"But I don't see Kevin and Russell having that problem. They both work hard. And I don't think it's that important that they have to perfectly co-exist. There's nothing wrong with them pushing and challenging each other. They just have to have a mutual respect as they do it."
Those who spend considerable time around the two say Westbrook secretly envies how graceful and engaging Durant can be socially, while Durant admires Westbrook's confidence in not caring what people think of him.
Durant and Westbrook have had a chance to develop greater appreciation for each other over the last year as well. Westbrook, recovering from a second knee injury, watched as Durant carried the team by starting a stretch of scoring 25 points or more in 41 consecutive games, one more than Michael Jordan's mark.
Durant, in turn, discovered what it was like to battle in the postseason without Westbrook when Westbrook went down with his first knee injury in Game 2 of last year's first-round series against the Houston Rockets.
After going to the conference finals and then the NBA Finals as a tandem, Durant found himself bounced in the second round in five games by the Memphis Grizzlies.
Westbrook also has had his sense of invincibility shaken. He had not missed a game in his first five seasons before the injury against the Rockets. He has, understandably, a deeper appreciation not only for playing but playing for a team such as the Thunder. Sitting and watching, one source said, has resulted in his most cerebral season.
It may be wishful thinking, but several GMs are still convinced Westbrook and Durant will go their separate ways, the challenge of sharing top billing in a market as small as Oklahoma City being too much for them.
Afflalo, having gone from being part of a star-studded cast in Denver to a rebuilding situation in Orlando where he is arguably the best player, knows what a grind being the focal point of an opponent is and how fortunate Durant and Westbrook are to share the load.
"They have not experienced not having each other for a full season or not knowing that there's going to be help coming," Afflalo says. "This is always going to be like Kobe and Shaq because you have two guys who both want to be the best. It's the nature of their personalities.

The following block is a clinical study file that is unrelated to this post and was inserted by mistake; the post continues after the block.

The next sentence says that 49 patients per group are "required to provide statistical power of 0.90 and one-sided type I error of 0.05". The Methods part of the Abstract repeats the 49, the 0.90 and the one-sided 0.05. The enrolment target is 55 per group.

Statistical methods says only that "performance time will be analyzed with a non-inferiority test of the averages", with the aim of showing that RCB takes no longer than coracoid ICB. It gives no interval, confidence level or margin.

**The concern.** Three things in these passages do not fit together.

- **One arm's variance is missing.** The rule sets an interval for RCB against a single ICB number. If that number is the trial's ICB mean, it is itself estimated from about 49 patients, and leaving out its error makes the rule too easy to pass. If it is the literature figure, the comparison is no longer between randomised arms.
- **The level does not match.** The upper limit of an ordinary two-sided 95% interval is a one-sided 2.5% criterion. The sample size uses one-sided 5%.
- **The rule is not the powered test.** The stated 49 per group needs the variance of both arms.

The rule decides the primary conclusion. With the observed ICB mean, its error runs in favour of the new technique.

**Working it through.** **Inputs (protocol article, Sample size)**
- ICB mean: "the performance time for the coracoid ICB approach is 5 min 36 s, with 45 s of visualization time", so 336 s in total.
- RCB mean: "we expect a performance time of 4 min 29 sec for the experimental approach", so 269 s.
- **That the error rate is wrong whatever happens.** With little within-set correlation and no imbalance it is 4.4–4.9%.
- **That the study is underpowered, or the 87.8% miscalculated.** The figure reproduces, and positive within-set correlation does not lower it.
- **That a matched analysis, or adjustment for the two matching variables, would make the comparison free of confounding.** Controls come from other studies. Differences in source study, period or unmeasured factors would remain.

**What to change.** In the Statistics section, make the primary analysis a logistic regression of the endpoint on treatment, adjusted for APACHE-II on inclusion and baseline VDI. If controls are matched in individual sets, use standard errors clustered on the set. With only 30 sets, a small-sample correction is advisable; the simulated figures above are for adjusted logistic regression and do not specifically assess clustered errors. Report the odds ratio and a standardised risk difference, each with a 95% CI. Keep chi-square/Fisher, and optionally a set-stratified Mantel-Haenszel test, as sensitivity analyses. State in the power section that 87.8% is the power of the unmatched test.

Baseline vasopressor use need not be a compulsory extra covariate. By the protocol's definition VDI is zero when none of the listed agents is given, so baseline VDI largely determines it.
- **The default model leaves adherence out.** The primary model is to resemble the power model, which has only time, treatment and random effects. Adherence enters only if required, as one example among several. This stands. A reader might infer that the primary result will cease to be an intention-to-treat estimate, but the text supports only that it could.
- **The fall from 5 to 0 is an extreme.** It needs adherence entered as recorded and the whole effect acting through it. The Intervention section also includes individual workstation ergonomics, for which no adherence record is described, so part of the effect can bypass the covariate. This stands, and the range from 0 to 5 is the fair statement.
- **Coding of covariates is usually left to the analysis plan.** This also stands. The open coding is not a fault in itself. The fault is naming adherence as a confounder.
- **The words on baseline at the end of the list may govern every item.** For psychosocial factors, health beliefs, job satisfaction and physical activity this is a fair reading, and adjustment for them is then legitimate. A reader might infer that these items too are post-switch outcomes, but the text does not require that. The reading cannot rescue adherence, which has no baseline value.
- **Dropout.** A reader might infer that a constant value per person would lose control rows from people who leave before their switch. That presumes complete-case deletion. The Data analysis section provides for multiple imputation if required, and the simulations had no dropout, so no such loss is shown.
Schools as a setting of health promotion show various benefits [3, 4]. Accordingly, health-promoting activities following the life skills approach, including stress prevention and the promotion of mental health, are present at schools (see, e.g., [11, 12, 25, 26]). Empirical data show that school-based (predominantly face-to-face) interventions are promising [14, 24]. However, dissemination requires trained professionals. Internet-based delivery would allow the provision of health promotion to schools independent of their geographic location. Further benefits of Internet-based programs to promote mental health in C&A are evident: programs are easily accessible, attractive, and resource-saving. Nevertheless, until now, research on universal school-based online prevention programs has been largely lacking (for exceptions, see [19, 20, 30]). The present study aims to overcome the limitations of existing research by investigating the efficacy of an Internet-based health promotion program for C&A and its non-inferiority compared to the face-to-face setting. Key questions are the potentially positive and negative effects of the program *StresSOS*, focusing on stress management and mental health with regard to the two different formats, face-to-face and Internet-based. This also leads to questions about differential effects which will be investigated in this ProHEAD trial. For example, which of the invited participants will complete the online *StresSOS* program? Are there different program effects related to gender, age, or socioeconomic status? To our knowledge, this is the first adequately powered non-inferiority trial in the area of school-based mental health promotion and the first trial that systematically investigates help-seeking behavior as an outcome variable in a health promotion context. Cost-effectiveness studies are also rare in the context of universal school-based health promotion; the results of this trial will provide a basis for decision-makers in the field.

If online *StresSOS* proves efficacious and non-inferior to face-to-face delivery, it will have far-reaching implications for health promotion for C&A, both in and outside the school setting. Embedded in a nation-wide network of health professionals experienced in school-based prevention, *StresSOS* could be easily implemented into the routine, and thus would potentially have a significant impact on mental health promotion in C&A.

"But I hope they never have to separate to find out how good they have it. From what I understand, they're mature enough to understand that."
If having his greatness acknowledged were the solution to Westbrook's fierce defiance, it should've happened by now. He's been a three-time All-Star and three-time second-team All-NBA selection. He's won two gold medals with the national team. Those who recognize him as Durant did years ago—"He's the leader; he's the one who keeps us together," Durant once told me—have grown but remain a decided minority.
That may be because Westbrook fears, as Love suggested, that his drive would be compromised if he acted any way other than as if everyone wants to see him fail so they can tell him so.
"He fears he'll get soft," a Thunder source agreed.
It's probably no accident that as more people have come to embrace Westbrook as a player, he has paraded around in increasingly outlandish outfits to keep people shaking their heads at him.
That might not be enough to keep the anti-Russ crowd inspired, especially if he and Durant find a way to lift the Larry O'Brien Trophy together. Russell Westbrook is counting on Russell Westbrook to think of something.
Ric Bucher covers the NBA for Bleacher Report.